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Evaluating a Model of Flow and Clutch Optimal Psychological States in Adventure Recreation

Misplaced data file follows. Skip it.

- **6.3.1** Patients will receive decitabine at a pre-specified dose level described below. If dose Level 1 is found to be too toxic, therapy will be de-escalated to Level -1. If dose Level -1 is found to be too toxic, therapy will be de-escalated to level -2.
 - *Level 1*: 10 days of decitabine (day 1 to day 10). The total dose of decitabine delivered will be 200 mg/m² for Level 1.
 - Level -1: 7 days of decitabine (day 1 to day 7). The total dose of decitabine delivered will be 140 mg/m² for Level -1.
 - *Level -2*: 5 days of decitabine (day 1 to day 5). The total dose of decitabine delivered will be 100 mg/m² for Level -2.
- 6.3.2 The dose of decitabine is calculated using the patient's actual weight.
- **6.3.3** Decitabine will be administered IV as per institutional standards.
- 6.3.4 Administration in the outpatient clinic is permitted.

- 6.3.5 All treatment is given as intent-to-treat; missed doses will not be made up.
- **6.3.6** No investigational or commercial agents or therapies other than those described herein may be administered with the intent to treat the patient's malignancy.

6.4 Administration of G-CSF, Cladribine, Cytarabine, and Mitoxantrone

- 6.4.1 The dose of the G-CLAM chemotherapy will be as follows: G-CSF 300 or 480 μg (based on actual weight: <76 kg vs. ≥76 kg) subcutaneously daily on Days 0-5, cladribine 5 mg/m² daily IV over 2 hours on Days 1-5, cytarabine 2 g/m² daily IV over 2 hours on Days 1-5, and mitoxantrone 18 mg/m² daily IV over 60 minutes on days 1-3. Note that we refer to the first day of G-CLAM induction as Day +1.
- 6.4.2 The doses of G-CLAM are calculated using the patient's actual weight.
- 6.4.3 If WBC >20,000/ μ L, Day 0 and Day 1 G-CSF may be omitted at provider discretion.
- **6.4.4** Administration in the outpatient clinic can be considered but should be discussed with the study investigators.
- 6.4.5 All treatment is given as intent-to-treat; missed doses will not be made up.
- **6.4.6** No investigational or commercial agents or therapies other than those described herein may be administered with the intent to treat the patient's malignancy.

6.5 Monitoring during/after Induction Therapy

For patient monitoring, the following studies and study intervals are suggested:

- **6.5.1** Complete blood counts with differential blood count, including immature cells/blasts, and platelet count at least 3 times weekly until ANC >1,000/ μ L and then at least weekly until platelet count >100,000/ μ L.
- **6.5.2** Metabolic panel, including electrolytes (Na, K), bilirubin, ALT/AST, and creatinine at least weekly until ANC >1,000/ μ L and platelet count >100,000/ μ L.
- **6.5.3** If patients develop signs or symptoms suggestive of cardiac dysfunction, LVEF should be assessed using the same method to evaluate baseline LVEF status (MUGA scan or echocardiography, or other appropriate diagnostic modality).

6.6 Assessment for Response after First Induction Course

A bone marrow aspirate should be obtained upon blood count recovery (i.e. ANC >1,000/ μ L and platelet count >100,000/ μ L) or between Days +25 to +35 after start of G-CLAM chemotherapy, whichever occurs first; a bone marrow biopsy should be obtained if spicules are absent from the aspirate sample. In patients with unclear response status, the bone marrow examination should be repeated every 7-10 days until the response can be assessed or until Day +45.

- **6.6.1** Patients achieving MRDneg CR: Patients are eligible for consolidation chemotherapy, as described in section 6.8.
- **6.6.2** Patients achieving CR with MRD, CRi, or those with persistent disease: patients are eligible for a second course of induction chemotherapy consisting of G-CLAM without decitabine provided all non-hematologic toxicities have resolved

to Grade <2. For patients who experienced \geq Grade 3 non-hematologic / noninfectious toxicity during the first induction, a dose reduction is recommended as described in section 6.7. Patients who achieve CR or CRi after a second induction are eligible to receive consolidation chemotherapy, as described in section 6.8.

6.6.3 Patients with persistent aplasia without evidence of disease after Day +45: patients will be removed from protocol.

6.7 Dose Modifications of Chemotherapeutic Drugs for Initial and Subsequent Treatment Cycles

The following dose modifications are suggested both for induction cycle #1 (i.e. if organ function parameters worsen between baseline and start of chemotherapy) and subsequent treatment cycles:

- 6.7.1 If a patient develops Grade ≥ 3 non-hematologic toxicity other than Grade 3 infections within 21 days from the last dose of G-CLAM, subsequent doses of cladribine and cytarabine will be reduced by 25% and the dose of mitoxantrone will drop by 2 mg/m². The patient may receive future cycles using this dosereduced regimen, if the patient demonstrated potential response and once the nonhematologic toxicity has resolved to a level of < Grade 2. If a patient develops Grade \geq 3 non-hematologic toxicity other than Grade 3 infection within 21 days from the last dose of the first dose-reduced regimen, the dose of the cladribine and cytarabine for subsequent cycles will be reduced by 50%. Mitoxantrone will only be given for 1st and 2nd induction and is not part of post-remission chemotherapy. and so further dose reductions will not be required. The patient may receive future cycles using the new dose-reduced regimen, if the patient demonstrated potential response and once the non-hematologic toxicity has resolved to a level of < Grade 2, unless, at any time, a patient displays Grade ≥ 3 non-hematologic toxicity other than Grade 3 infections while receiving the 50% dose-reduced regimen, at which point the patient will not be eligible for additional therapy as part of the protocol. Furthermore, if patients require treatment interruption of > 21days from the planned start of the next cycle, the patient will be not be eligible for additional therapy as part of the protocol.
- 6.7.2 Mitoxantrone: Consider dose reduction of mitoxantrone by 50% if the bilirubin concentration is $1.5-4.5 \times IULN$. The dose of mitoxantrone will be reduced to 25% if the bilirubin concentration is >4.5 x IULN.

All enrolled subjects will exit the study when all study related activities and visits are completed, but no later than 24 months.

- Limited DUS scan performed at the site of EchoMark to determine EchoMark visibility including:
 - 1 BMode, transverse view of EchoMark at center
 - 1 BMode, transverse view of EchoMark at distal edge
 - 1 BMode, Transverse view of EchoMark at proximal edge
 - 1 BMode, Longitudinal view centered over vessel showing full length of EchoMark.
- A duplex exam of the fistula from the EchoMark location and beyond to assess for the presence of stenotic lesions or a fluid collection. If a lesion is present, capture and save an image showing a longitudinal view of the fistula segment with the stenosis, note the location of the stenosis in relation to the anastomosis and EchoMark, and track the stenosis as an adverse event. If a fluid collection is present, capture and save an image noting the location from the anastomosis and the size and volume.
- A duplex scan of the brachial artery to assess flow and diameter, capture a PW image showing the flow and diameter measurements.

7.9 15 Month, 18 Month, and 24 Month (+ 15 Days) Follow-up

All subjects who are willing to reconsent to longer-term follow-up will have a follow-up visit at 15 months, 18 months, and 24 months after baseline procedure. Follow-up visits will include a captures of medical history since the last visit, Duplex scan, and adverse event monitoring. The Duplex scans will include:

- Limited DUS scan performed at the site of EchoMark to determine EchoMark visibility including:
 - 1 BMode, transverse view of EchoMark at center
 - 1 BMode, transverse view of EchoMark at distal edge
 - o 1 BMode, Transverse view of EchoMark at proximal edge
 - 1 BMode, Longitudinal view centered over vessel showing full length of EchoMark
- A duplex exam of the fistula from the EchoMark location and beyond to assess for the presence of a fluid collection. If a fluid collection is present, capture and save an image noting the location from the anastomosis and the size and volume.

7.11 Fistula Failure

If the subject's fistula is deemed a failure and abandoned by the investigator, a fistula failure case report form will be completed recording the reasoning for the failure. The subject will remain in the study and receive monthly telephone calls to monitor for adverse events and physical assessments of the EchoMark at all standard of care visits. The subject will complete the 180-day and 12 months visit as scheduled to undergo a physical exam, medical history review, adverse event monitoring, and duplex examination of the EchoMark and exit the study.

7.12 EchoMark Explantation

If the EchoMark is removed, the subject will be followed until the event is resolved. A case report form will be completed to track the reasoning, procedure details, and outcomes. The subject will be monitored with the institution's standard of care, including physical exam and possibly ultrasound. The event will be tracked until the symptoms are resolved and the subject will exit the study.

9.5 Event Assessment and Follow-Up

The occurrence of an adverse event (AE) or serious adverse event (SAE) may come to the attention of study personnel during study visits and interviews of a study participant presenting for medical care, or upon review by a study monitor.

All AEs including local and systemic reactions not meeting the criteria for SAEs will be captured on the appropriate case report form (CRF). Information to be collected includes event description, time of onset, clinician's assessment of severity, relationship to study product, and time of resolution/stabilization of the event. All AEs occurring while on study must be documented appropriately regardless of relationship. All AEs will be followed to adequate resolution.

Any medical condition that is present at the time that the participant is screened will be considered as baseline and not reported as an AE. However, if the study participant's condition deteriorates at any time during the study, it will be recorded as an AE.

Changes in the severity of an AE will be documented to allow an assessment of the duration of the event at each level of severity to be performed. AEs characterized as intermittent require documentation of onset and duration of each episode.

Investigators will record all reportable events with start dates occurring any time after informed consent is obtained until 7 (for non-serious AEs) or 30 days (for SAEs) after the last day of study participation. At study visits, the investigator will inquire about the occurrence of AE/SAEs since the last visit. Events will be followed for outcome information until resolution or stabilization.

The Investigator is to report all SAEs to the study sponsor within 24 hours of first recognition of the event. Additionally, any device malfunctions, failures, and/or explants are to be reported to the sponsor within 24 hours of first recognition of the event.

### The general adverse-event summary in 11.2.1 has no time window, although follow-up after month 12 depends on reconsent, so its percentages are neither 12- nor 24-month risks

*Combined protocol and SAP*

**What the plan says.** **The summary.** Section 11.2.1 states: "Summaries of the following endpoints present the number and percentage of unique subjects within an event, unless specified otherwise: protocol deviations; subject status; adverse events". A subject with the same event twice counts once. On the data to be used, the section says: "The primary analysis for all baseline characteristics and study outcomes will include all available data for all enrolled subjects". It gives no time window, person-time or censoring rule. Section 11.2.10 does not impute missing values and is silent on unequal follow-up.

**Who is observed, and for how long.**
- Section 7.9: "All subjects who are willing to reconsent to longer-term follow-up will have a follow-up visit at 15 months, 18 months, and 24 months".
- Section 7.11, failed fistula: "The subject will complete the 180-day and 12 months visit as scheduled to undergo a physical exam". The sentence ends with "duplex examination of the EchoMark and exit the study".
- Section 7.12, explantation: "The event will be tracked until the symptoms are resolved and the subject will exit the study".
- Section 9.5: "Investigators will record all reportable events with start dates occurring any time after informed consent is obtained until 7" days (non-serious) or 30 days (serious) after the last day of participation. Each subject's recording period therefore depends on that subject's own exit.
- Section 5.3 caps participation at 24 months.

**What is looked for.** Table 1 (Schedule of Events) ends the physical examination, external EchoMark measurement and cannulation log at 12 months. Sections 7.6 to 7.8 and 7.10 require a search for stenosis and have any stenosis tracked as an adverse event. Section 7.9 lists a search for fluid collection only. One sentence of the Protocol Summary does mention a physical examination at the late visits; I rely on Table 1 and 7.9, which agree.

Adventure recreation is a growing form of leisure associated with optimal psychological states reported to involve intensely pleasant emotions, optimal functioning, and a sense of achievement or fulfillment. However, much of the research on this topic has primarily focused on singular optimal state models (e.g. flow, peak experience), which have often been developed and refined in traditional sport contexts. This study investigated the potential utility of a multiple optimal state model (i.e. flow and clutch) for understanding optimal psychological states experienced across a range of adventure recreation activities (e.g. rockclimbing, snowboarding, white-water kayaking). Data were collected with 20 participants (mean age = 35.7 years, SD = 10.7) via the Scanlan Collaborative Interview Method. While flow and clutch states were reported to both involve an immersive, present moment focus, flow states were characterized by expanded attentional focus, connection to nature, effortlessness, and intuitive, pleasurable movements, whereas clutch states were characterized by a narrow focus on achieving a difficult outcome and deliberate thinking about bodily movements, followed by a sense of achievement. The findings are used to propose an expanded model of flow and clutch states that identifies the unique antecedents, characteristics, and consequences of flow and clutch optimal states in adventure recreation contexts.